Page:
Almost 13,000 hectares (ha) of protected forests were destroyed
in the northern Brazilian state of Pará in May and June, according to analysis
by the conservation NGO Socio-environmental Institute (ISA).
The deforestation, which affected indigenous reserves, was
driven by mining, logging and illegal cattle ranching.
The Triunfo do Xingu Protected Area (APA) suffered the heaviest
losses, with nearly 5,000ha cleared for
cattle ranching in May alone. This is on top of the nearly 3,000ha deforested
in the area in the first four months of the year.
São Félix do Xingu, one of the municipalities within which
the Triunfo do Xingu Protected Area is located, is home to Brazil’s largest herd
of cattle. ISA has linked the increase in deforestation in the area to
the rise in
Brazilian beef exports in the first five months of the year.
This recent increase in deforestation in Pará is taking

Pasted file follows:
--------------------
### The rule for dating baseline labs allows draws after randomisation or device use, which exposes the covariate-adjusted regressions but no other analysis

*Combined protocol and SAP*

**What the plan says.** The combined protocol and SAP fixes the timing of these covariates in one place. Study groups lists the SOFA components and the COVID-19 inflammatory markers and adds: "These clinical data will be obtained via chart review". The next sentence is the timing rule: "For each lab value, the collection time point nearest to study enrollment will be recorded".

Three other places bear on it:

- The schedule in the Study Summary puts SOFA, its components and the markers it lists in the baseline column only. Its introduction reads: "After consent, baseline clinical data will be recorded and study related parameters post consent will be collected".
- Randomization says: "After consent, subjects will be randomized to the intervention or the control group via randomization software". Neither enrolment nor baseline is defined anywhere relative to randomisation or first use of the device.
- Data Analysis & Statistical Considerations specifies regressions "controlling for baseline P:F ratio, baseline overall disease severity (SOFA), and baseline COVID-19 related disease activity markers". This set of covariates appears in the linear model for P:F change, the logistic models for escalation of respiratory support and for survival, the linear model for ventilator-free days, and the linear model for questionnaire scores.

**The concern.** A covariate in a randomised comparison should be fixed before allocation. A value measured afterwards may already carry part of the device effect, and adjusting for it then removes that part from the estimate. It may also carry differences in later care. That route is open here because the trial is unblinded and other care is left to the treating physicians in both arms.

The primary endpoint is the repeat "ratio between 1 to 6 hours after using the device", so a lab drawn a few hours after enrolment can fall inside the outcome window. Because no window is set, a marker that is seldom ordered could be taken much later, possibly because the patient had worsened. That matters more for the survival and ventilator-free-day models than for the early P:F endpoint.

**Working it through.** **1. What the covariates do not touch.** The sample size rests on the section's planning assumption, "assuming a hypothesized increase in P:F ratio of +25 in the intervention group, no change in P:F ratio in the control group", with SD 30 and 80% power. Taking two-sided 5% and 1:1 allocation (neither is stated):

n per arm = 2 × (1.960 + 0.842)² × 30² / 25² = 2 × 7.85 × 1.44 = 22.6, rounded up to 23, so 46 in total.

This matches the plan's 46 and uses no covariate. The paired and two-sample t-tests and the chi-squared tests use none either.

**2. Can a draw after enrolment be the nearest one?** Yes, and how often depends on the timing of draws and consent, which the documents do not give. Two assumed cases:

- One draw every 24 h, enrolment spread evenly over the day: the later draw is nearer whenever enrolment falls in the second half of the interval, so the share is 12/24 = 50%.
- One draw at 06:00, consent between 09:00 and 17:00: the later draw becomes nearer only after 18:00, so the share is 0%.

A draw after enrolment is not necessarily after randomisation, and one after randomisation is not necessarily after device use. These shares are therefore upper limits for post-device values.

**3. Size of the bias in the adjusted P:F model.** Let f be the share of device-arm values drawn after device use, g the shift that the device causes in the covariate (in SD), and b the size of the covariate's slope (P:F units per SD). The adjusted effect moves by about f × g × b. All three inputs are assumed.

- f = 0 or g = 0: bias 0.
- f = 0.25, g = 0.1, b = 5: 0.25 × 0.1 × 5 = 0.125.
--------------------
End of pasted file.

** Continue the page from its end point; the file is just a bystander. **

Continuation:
place amid a general uptick in forest loss in the Brazilian Amazon. According
to the Brazilian NGO Imazon, which publishes monthly rates of deforestation in
the region, forest clearance in the Amazon saw a 73% increase in May compared
to the same month in 2017 and a 108 percent increase in June.
These trends, following a decline in deforestation in 2017,
have been connected to recent political and legislative victories by
the agribusiness lobby in the country, which has emboldened land-grabbers to
act with impunity. A recent amnesty forgiving billions of dollars in fines
against many guilty of illegal deforestation, attempts by the federal
government to reduce the sizes of protected areas and indigenous reservations,
and the drastic cutting of environmental and law enforcement agencies’ budgets
have led analysts to suggest that
deforestation rates could soar in 2018.
The situation in Triunfo do Xingu is illustrative. In late
March, ISA presented a complaint to Pará’s environment agency (Semas)
denouncing the growing destruction of the APA. Defending its failure to take
action, Semas has alleged to
have insufficient resources to tackle the problem, with only 20 inspectors to
cover an area larger than France, Germany and the UK combined.